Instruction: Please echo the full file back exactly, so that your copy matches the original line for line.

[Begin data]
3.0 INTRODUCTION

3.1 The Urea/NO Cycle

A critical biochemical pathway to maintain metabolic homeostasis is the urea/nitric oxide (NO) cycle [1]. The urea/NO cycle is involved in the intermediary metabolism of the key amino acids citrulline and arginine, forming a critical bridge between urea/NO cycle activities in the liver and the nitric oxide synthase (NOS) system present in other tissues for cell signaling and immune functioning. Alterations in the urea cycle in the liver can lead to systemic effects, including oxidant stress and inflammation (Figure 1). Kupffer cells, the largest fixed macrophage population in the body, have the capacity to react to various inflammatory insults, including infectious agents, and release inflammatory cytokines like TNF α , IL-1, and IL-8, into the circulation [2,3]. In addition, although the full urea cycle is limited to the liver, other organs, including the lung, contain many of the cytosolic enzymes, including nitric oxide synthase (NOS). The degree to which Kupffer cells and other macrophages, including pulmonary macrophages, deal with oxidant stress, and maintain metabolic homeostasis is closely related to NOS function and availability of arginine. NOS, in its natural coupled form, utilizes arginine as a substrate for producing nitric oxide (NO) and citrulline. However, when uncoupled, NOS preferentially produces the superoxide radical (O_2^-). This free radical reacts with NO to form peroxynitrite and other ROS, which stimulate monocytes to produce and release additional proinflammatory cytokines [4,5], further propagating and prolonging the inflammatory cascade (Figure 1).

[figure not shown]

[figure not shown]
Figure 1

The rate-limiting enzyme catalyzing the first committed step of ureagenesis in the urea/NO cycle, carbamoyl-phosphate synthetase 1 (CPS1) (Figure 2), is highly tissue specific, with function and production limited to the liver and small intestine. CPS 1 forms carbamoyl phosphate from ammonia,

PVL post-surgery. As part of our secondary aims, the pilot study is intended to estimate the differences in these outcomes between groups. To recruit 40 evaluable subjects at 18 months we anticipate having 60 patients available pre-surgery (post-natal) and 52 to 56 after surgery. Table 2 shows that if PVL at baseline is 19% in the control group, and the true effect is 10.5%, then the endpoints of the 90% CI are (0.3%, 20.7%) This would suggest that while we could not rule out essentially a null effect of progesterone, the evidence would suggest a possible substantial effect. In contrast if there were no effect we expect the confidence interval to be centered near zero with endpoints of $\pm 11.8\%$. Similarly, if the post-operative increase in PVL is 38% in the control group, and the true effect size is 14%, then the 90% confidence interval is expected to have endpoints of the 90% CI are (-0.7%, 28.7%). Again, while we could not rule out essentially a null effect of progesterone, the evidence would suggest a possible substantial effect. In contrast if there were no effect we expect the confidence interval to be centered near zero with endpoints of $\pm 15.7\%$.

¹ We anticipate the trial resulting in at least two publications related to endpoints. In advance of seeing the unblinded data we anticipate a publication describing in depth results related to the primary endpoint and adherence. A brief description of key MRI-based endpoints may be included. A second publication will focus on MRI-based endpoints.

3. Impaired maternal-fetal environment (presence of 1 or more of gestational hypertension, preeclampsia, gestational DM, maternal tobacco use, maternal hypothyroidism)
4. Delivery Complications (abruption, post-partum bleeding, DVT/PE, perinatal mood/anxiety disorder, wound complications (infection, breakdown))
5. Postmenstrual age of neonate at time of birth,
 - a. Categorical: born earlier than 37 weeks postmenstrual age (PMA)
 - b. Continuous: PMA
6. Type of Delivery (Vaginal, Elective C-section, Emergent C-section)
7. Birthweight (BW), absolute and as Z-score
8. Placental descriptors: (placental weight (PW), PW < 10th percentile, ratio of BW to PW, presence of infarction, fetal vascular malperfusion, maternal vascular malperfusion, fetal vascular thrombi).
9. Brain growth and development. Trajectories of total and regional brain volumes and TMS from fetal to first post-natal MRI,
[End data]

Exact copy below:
3.0 INTRODUCTION

3.1 The Urea/NO Cycle

A critical biochemical pathway to maintain metabolic homeostasis is the urea/nitric oxide (NO) cycle [1]. The urea/NO cycle is involved in the intermediary metabolism of the key amino acids citrulline and arginine, forming a critical bridge between urea/NO cycle activities in the liver and the nitric oxide synthase (NOS) system present in other tissues for cell signaling and immune functioning. Alterations in the urea cycle in the liver can lead to systemic effects, including oxidant stress and inflammation (Figure 1). Kupffer cells, the largest fixed macrophage population in the body, have the capacity to react to various inflammatory insults, including infectious agents, and release inflammatory cytokines like TNF α , IL-1, and IL-8, into the circulation [2,3]. In addition, although the full urea cycle is limited to the liver, other organs, including the lung, contain many of the cytosolic enzymes, including nitric oxide synthase (NOS). The degree to which Kupffer cells and other macrophages, including pulmonary macrophages, deal with oxidant stress, and maintain metabolic homeostasis is closely related to NOS function and availability of arginine. NOS, in its natural coupled form, utilizes arginine as a substrate for producing nitric oxide (NO) and citrulline. However, when uncoupled, NOS preferentially produces the superoxide radical (O_2^-). This free radical reacts with NO to form peroxynitrite and other ROS, which stimulate monocytes to produce and release additional proinflammatory cytokines [4,5], further propagating and prolonging the inflammatory cascade (Figure 1).

[figure not shown]

[figure not shown]
Figure 1

The rate-limiting enzyme catalyzing the first committed step of ureagenesis in the urea/NO cycle, carbamoyl-phosphate synthetase 1 (CPS1) (Figure 2), is highly tissue specific, with function and production limited to the liver and small intestine. CPS 1 forms carbamoyl phosphate from ammonia,

PVL post-surgery. As part of our secondary aims, the pilot study is intended to estimate the differences in these outcomes between groups. To recruit 40 evaluable subjects at 18 months we anticipate having 60 patients available pre-surgery (post-natal) and 52 to 56 after surgery. Table 2 shows that if PVL at baseline is 19% in the control group, and the true effect is 10.5%, then the endpoints of the 90% CI are (0.3%, 20.7%) This would suggest that while we could not rule out essentially a null effect of progesterone, the evidence would suggest a possible substantial effect. In contrast if there were no effect we expect the confidence interval to be centered near zero with endpoints of $\pm 11.8\%$. Similarly, if the post-operative increase in PVL is 38% in the control group, and the true effect size is 14%, then the 90% confidence interval is expected to have endpoints of the 90% CI are (-0.7%, 28.7%). Again, while we could not rule out essentially a null effect of progesterone, the evidence would suggest a possible substantial effect. In contrast if there were no effect we expect the confidence interval to be centered near zero with endpoints of $\pm 15.7\%$.

¹ We anticipate the trial resulting in at least two publications related to endpoints. In advance of seeing the unblinded data we anticipate a publication describing in depth results related to the primary endpoint and adherence. A brief description of key MRI-based endpoints may be included. A second publication will focus on MRI-based endpoints.

3. Impaired maternal-fetal environment (presence of 1 or more of gestational hypertension, preeclampsia, gestational DM, maternal tobacco use, maternal hypothyroidism)
4. Delivery Complications (abruption, post-partum bleeding, DVT/PE, perinatal mood/anxiety disorder, wound complications (infection, breakdown))
5. Postmenstrual age of neonate at time of birth,
 - a. Categorical: born earlier than 37 weeks postmenstrual age (PMA)
 - b. Continuous: PMA
6. Type of Delivery (Vaginal, Elective C-section, Emergent C-section)
7. Birthweight (BW), absolute and as Z-score
8. Placental descriptors: (placental weight (PW), PW < 10th percentile, ratio of BW to PW, presence of infarction, fetal vascular malperfusion, maternal vascular malperfusion, fetal vascular thrombi).
9. Brain growth and development. Trajectories of total and regional brain volumes and TMS from fetal to first post-natal MRI,